Using fNIRS to examine occipital and temporal responses to stimulus repetition in young infants: Evidence of selective frontal cortex involvement

Lauren L. Emberson, Grace Cannon, Holly Palmeri, John E. Richards, Richard N. Aslin

Research output: Contribution to journalArticle

14 Scopus citations

Abstract

How does the developing brain respond to recent experience? Repetition suppression (RS) is a robust and well-characterized response of to recent experience found, predominantly, in the perceptual cortices of the adult brain. We use functional near-infrared spectroscopy (fNIRS) to investigate how perceptual (temporal and occipital) and frontal cortices in the infant brain respond to auditory and visual stimulus repetitions (spoken words and faces). In Experiment 1, we find strong evidence of repetition suppression in the frontal cortex but only for auditory stimuli. In perceptual cortices, we find only suggestive evidence of auditory RS in the temporal cortex and no evidence of visual RS in any ROI. In Experiments 2 and 3, we replicate and extend these findings. Overall, we provide the first evidence that infant and adult brains respond differently to stimulus repetition. We suggest that the frontal lobe may support the development of RS in perceptual cortices.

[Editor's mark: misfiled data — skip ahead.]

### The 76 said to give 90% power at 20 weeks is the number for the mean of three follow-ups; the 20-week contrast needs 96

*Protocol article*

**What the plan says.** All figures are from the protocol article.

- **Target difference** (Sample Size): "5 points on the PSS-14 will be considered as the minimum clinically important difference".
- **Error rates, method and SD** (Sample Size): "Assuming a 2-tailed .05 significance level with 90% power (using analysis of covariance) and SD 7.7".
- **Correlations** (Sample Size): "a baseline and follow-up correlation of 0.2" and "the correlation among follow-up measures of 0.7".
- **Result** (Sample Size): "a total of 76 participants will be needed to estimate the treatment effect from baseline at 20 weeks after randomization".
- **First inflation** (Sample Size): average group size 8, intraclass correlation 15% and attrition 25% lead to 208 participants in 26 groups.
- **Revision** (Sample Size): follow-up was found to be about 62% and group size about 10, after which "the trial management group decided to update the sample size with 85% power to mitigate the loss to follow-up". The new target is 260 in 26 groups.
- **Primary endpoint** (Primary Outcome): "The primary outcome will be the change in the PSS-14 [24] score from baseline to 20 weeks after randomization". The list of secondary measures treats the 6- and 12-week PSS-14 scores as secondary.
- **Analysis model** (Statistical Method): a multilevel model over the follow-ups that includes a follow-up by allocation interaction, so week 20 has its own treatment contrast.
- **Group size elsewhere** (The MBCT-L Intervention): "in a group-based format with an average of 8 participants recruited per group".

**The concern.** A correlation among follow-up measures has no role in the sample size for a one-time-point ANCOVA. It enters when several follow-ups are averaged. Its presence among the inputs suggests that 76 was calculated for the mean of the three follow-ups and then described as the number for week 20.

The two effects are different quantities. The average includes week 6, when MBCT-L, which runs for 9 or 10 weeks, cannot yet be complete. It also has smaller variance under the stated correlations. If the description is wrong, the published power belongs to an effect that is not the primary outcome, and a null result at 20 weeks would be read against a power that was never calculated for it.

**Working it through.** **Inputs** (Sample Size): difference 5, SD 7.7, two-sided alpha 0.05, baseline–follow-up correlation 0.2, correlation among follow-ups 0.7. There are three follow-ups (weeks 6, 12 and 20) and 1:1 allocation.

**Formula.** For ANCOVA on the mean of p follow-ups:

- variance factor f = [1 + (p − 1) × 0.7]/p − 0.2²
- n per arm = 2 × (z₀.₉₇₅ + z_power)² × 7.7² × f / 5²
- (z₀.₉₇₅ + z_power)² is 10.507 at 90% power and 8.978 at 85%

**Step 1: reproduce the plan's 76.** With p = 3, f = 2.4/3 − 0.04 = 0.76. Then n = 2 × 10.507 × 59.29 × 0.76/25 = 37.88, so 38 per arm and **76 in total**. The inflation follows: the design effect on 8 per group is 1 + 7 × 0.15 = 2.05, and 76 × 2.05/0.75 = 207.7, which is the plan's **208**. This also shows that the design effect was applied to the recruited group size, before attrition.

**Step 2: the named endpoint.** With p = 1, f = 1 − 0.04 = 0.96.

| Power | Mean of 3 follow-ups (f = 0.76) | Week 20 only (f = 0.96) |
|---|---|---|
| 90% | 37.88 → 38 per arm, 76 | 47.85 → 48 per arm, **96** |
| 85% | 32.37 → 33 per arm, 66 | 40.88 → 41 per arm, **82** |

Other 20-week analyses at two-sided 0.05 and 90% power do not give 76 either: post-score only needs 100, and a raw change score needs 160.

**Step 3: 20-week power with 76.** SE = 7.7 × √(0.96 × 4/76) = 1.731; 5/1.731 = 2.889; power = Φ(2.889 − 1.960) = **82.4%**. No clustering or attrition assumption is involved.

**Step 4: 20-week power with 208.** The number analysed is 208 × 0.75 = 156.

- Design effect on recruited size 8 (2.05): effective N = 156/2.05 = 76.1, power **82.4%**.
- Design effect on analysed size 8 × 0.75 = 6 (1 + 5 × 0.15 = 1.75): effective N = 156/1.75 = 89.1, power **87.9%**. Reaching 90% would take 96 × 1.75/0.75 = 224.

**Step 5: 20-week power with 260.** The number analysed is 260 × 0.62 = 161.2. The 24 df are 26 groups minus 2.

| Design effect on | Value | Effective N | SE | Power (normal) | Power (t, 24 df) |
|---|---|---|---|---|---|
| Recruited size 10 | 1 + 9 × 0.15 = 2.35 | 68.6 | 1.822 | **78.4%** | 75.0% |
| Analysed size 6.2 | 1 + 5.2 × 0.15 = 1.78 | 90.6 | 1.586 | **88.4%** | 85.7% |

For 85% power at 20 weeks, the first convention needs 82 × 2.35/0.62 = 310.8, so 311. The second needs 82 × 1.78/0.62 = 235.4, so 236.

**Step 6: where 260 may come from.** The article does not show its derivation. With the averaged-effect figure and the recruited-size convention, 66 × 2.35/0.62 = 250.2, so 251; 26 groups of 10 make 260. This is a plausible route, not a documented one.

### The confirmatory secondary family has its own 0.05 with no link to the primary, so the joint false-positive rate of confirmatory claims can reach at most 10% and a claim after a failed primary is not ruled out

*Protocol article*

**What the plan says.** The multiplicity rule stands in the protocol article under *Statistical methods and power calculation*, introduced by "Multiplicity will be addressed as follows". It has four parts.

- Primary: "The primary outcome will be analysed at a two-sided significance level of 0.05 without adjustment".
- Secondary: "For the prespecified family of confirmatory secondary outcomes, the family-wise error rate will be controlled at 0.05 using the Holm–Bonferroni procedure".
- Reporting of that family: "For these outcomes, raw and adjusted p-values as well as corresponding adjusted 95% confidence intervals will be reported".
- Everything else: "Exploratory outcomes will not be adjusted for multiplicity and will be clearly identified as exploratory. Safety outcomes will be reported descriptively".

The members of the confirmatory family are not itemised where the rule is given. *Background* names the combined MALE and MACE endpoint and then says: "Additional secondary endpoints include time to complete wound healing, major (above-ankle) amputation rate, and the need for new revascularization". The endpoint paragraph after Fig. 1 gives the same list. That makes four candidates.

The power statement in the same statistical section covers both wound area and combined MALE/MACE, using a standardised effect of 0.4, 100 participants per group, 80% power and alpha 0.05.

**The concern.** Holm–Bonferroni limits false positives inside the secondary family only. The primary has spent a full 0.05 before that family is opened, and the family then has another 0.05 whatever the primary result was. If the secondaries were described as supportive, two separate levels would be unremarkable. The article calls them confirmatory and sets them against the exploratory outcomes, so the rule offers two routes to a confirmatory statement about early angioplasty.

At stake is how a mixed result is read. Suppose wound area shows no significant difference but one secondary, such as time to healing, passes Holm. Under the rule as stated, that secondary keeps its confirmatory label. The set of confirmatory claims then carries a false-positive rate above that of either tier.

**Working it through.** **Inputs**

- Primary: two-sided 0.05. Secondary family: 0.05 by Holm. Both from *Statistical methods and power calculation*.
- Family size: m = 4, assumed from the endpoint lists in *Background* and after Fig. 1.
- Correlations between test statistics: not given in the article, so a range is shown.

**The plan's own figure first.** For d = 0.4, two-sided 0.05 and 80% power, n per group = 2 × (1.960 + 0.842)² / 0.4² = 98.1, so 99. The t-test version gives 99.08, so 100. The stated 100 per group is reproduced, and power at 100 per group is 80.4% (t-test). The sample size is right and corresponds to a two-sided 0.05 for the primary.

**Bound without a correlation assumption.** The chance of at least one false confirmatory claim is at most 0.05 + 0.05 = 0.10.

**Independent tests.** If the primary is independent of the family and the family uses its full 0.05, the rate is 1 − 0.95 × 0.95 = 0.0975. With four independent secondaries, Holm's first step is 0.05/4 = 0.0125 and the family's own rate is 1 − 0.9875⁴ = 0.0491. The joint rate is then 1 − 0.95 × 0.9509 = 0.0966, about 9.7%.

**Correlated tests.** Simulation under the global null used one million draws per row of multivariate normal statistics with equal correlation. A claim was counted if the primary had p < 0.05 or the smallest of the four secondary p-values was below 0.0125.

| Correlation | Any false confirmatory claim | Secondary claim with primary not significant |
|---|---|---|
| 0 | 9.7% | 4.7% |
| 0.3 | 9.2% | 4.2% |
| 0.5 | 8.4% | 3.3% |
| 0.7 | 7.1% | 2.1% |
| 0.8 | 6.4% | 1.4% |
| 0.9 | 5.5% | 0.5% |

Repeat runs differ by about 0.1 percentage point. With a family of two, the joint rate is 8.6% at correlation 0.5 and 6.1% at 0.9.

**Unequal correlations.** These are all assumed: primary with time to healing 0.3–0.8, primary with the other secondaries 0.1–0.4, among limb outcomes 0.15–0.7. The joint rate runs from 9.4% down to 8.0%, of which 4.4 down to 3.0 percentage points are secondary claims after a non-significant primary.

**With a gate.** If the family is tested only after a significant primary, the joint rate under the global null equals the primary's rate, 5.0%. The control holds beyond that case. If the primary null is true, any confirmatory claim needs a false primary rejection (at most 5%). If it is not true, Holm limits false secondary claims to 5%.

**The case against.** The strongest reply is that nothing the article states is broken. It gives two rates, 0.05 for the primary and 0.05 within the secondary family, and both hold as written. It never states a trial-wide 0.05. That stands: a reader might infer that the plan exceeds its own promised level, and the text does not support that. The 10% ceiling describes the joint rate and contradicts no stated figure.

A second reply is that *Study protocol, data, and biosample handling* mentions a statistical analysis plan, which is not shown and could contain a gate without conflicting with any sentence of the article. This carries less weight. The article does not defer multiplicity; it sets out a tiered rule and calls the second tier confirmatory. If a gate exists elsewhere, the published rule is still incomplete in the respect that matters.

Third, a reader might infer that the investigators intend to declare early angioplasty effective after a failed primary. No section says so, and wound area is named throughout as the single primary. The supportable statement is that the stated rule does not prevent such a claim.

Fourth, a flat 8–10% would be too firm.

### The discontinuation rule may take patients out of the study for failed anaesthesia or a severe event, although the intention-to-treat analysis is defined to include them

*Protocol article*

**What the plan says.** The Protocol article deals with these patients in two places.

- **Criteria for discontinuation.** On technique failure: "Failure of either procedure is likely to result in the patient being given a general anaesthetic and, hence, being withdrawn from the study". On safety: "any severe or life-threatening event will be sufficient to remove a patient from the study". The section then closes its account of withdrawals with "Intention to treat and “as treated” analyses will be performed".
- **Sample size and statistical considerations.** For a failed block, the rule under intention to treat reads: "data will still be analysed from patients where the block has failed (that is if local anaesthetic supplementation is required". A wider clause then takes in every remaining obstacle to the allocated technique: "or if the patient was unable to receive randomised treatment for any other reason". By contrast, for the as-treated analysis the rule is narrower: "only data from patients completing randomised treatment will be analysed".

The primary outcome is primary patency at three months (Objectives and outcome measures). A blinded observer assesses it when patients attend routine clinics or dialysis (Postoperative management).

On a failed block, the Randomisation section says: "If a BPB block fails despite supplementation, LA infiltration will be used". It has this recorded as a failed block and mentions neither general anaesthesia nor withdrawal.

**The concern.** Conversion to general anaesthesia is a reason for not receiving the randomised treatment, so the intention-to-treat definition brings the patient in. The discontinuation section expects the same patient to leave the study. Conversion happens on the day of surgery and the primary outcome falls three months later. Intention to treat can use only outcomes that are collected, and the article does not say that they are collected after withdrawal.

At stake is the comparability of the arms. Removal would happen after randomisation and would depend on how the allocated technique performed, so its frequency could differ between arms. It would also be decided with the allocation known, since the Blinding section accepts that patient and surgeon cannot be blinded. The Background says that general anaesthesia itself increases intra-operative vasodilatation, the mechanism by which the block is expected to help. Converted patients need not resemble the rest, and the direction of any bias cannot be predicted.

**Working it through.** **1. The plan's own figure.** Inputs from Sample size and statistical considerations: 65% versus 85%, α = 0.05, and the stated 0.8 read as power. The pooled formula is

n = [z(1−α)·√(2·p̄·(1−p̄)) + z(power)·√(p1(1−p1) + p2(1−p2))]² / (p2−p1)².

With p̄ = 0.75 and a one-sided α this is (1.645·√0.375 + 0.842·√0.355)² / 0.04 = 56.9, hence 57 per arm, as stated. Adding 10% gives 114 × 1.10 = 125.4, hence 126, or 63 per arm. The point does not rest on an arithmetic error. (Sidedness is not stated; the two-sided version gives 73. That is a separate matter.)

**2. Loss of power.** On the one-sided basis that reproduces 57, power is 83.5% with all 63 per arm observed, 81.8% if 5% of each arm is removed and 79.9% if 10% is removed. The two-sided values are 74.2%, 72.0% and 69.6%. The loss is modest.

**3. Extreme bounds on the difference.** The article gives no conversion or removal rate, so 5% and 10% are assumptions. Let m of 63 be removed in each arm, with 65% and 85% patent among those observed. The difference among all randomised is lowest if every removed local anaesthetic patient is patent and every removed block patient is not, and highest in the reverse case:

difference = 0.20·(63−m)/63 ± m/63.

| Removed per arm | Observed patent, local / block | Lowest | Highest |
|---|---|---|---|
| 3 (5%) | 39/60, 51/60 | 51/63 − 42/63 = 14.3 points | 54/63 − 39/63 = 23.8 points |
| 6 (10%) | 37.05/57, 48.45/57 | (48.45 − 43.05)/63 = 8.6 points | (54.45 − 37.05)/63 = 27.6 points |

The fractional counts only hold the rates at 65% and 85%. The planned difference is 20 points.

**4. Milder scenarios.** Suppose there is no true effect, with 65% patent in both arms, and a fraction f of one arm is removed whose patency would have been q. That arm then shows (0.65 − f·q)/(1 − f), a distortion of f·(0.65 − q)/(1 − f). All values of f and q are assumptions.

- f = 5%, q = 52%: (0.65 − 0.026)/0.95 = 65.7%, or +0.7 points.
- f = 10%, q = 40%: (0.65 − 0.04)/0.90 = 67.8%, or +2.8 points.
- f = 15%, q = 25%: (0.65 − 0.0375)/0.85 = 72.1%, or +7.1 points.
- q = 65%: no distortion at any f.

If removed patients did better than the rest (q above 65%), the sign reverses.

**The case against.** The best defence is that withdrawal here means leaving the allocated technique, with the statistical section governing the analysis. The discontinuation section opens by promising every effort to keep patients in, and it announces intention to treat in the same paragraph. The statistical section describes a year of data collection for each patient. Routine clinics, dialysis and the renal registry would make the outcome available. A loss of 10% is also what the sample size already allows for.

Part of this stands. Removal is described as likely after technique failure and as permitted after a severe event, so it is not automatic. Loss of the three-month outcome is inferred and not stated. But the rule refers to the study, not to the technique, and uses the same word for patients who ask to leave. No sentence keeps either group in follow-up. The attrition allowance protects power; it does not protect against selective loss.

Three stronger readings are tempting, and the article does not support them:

Original languageEnglish (US)
Pages (from-to)26-38
Number of pages13
JournalDevelopmental Cognitive Neuroscience
Volume23
DOIs
StatePublished - Feb 1 2017

All Science Journal Classification (ASJC) codes

  • Cognitive Neuroscience

Keywords

  • Auditory
  • Cross-modal
  • Faces
  • Frontal cortex
  • Repetition suppression
  • Speech
  • Visual
  • Words
  • fNIRS

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